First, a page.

Office corporate, we offer high-quality grey lead for pencils for every application in all conceivable hardness grades that have superior leads made of finely ground graphite and clay. This smooth pure graphite for pencil is never scratchy and is available in 16 degrees of lead hardness for writing, drawing and sketching.
Grey lead & Graphite Lead Pencil
The important thing when buying graphite for pencil & grey lead is to have a range of different grades. "H" pencils have hard leads. "B" pencils have soft leads. The higher the H or B number, the harder or softer they are; so an H9 is very hard, and a B9 is very soft.
In terms of drawing, pencil "harness and softness" equate to lightness and darkness. A hard pencil lead will make a very faint, sharp grey line, while a soft pencil will make a darker and less sharp marks. Lead pencil is a matter of recording light and shade, so you need to use a range of lighter and darker pencils to capture tonal variations.
The range you choose is up to you, and dependent on the style of drawings you wish to make, but the "Bs" are suitable for most drawings. I would recommend the minimum of an "HB" (neither hard nor soft), B, 2B pencil, 4B, 6B, and 9B.
Our range of pencil lead & grey leads also includes the Mars Lumograph aquarell high-quality watercolor artists' pencils. These watercolor pencils are ideal for classic drawings and sketches in watercolor. The Lumograph aquarell is available in three graded consistent degrees of hardness and is therefore particularly suitable for creating a variety of grey lead pencil graphite and black tones in conjunction with water.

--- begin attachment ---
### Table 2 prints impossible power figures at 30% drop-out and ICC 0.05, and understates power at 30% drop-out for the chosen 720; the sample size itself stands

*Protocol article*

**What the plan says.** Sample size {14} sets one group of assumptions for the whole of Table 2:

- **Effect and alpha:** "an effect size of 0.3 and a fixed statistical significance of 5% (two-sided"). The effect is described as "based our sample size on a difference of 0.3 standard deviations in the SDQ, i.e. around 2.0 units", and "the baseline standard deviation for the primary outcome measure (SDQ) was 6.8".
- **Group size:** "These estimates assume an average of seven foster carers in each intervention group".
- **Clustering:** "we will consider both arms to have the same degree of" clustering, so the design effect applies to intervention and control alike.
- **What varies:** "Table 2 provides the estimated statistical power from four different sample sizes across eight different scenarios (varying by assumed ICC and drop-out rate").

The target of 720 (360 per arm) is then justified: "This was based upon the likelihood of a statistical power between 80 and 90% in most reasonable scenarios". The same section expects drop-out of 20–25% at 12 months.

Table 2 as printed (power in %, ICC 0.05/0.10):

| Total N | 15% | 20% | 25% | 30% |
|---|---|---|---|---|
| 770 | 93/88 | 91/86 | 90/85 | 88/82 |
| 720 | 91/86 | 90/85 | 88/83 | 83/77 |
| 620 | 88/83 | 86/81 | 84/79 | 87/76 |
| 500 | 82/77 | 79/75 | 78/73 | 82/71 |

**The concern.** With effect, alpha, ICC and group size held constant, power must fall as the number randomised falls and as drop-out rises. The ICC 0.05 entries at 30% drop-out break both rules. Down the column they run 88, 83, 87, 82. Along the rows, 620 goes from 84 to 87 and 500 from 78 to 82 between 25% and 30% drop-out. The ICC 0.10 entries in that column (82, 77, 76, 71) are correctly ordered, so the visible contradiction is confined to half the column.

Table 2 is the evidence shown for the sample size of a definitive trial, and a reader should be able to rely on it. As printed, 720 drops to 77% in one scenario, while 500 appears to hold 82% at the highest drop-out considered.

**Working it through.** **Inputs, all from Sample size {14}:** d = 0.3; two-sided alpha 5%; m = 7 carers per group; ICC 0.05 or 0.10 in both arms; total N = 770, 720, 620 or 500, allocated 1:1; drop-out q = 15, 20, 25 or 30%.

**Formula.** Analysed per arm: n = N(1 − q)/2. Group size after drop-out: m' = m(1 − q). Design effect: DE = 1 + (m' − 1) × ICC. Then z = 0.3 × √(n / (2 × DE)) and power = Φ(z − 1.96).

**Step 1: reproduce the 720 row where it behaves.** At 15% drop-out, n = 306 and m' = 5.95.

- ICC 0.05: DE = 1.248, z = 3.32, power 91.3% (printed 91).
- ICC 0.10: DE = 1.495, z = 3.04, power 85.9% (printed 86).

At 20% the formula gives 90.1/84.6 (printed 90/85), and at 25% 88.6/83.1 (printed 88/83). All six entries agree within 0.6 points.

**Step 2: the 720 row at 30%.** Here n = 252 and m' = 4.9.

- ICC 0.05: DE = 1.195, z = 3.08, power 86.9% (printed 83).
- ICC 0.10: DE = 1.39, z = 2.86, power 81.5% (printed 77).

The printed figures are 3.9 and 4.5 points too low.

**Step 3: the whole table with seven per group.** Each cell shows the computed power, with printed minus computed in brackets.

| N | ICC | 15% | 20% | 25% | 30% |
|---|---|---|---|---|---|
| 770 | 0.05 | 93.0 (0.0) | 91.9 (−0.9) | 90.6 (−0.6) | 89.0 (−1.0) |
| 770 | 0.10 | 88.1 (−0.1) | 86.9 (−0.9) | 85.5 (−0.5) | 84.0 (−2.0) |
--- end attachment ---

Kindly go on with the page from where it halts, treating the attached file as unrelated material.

Grey Lead: Truly classic lead pencil in proven Office Corporate quality
The Office corporate, pencil lead is one of our absolute classics. Its iconic black and yellow stripes are instantly recognizable. Millions of people have used this grey lead pencil to learn to write, make notes, and write letters, draw and sketch. It is available in the standard pencil lead hardness grades from 2B pencils–2H. The different-colored ends indicate the hardness grade of your Office corporate lead pencil.
Thanks to their super-bonded grey lead pencils, our pencils guarantee high break-resistance and are therefore ideal for use at school and in the Office. The red and black striped models from our traditional series offer comparable quality to our Noris pencils. They are available in a wider range of finely graded degrees of hardness; however, unlike our classic Noris pencil, the dipped end is not colour coded. Our traditional mechanical pencil leads are particularly suitable for producing clean lines and textures, as well as differentiated tones from grey lead to black. Alternatively, our grey lead pencils are also available with an eraser in the form of a practical eraser tip.
Grey Lead & Graphite for pencil leads:
Grey lead & graphite for pencil leads are generally purchased in packs and used in school. These types of pencils are usually not recommended for drawing as the small particles within the graphite, or grey lead pencil, contain reflective particles. These particles can cause your drawing to take on glare from certain angles or create too much of a silvery, un-realistic look.